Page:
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New pope: old challenges


Vatican

New pope: old challenges

There were several surprises when Pope Francis made his debut on the papal balcony at Saint Peter’s – above and beyond the fact that he was not one of the favourites.

His manner and dress also showed signs of something new – and a message that he is a very different man to his predecessor, Pope Benedict XVI.

The new pontiff chose not to wear some of the most regal papal garb and he humbly asked the assembled crowd to bless him before he blessed them.

In Rome, Italian pilgrim Ivan said: “I noticed that last night he didn’t wear the red mozzetta with the ermine trim. That’s aready a small sign of breaking with tradition.”

With the election of Pope Francis, who has long pastoral experience in his native Argentina, one cardinal’s prayer seem to have been answered. Before the conclave to vote for the new pope began, the Dean of the College of Cardinals Angelo Sodano wished for such a man:

“We implore the Lord, through the pastoral solicitude of the father cardinals, to give us a new pastor for his holy Church,” Sodano said.

Pope Francis’s new flock encompasses 1.2 billion Catholics world-wide.

Many within the church are hoping he will be able to re-establish Roman Catholicism’s former stronghold in Western Europe. But it will not be easy, due to the strongly secular nature of European society.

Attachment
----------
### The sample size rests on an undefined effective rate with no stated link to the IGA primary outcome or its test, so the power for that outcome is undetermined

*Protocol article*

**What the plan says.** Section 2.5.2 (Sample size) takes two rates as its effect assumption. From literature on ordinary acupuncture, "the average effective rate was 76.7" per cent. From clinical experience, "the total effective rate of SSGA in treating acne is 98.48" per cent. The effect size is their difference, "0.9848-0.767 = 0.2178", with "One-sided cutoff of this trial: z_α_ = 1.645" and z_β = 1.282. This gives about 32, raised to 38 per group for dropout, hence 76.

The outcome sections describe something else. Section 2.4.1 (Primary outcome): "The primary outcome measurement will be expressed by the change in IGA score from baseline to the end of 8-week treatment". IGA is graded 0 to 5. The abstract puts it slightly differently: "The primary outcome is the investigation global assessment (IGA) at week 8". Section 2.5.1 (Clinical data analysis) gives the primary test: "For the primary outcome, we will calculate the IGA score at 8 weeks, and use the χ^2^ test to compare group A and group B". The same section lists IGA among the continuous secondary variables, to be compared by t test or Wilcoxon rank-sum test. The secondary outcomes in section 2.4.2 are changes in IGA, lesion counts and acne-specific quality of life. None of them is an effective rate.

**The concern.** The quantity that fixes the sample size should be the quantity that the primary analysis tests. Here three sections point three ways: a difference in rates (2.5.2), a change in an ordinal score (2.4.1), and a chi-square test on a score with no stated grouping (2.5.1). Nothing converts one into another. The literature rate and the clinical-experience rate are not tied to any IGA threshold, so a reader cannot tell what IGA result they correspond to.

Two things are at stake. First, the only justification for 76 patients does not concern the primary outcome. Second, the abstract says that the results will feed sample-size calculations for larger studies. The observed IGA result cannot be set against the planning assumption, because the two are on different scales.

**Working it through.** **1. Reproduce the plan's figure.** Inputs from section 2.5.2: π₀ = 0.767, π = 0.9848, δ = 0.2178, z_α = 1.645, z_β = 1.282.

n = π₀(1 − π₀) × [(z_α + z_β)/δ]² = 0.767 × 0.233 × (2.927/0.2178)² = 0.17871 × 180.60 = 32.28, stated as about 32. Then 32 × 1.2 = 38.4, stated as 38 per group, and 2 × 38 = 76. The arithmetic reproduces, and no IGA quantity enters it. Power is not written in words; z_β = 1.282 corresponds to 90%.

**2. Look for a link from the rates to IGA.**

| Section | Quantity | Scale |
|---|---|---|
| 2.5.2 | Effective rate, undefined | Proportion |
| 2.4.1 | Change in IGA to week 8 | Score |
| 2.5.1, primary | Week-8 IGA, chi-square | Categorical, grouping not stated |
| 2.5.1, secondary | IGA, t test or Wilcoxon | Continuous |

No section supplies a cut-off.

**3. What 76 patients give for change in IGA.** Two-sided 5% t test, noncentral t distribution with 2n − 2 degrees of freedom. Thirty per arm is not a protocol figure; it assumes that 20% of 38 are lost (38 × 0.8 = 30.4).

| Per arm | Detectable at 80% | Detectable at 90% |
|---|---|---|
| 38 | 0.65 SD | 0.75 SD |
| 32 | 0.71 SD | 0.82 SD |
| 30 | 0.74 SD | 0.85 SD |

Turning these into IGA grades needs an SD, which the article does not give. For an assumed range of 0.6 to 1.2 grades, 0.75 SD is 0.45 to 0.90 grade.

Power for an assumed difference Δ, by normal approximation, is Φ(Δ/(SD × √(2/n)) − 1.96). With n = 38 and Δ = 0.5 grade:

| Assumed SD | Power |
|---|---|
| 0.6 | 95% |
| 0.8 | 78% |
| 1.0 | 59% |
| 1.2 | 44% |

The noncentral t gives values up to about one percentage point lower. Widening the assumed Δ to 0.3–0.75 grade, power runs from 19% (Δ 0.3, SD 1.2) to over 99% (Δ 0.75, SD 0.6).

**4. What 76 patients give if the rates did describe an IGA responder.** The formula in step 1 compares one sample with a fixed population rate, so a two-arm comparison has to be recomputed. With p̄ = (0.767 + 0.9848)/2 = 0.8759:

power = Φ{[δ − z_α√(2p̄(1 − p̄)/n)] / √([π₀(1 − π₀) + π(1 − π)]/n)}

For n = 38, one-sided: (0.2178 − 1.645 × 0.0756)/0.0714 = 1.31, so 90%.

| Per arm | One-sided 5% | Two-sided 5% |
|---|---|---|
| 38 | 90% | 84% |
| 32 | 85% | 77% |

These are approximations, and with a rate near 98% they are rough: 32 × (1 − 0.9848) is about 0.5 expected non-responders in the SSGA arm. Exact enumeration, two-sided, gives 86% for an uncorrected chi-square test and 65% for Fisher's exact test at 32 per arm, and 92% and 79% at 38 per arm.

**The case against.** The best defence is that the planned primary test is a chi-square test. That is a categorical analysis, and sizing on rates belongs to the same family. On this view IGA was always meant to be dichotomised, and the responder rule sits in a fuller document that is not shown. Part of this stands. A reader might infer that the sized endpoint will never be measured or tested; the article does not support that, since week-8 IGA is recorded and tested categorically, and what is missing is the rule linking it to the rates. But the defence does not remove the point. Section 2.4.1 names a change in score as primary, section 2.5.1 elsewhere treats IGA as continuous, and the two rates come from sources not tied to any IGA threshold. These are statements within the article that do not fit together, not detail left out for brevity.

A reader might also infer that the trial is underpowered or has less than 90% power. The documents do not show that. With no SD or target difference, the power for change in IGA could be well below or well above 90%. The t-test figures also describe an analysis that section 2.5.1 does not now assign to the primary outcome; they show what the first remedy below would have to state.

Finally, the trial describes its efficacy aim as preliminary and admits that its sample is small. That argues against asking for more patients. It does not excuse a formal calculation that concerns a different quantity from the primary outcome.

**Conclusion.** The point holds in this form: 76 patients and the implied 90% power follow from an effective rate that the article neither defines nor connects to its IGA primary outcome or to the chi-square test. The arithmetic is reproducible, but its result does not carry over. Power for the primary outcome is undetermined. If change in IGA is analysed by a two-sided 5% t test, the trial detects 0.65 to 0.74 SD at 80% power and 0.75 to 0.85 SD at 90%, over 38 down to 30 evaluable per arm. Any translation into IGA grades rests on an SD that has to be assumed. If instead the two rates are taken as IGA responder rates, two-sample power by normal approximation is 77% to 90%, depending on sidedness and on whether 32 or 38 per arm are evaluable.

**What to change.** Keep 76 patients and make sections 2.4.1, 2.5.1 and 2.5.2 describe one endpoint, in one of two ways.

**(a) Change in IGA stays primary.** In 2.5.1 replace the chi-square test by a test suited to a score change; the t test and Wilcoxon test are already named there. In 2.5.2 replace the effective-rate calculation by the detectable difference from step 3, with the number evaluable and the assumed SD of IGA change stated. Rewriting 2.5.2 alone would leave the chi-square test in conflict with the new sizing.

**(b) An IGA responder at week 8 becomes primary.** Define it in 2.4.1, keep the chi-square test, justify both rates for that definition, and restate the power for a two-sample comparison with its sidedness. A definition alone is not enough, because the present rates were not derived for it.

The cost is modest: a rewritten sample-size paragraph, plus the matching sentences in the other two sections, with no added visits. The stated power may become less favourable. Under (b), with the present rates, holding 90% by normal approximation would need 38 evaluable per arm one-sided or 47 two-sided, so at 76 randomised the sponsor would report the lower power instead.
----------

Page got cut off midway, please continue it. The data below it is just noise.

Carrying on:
And in 2013 can the oldest institution in the world achieve growth without reform?

Many say issues such as the celibacy of priests and the exclusion of women from the priesthood need to be addressed.

They add that the Church also needs to break away from its scandal-ridden recent past – plagued by sexual abuse revelations, as well as allegations of corruption and infighting.

On the operational front, the new pope also has a lot to do. The Vatican bank needs to be brought into line with international standards.

Reforming the Roman Curia, the Vatican city’s administrative arm, is a huge task. Critics say it hinders the pope’s holy mission more than it helps.

They say it must be overhauled in order to bring the administration into the twenty first century and restore faith in how the scandal-hit Church is run.

All these problems faced the last pope, and some say he threw in the towel rather than confront them.

Every story can be told in many ways: see the perspectives from Euronews journalists in our other language teams.

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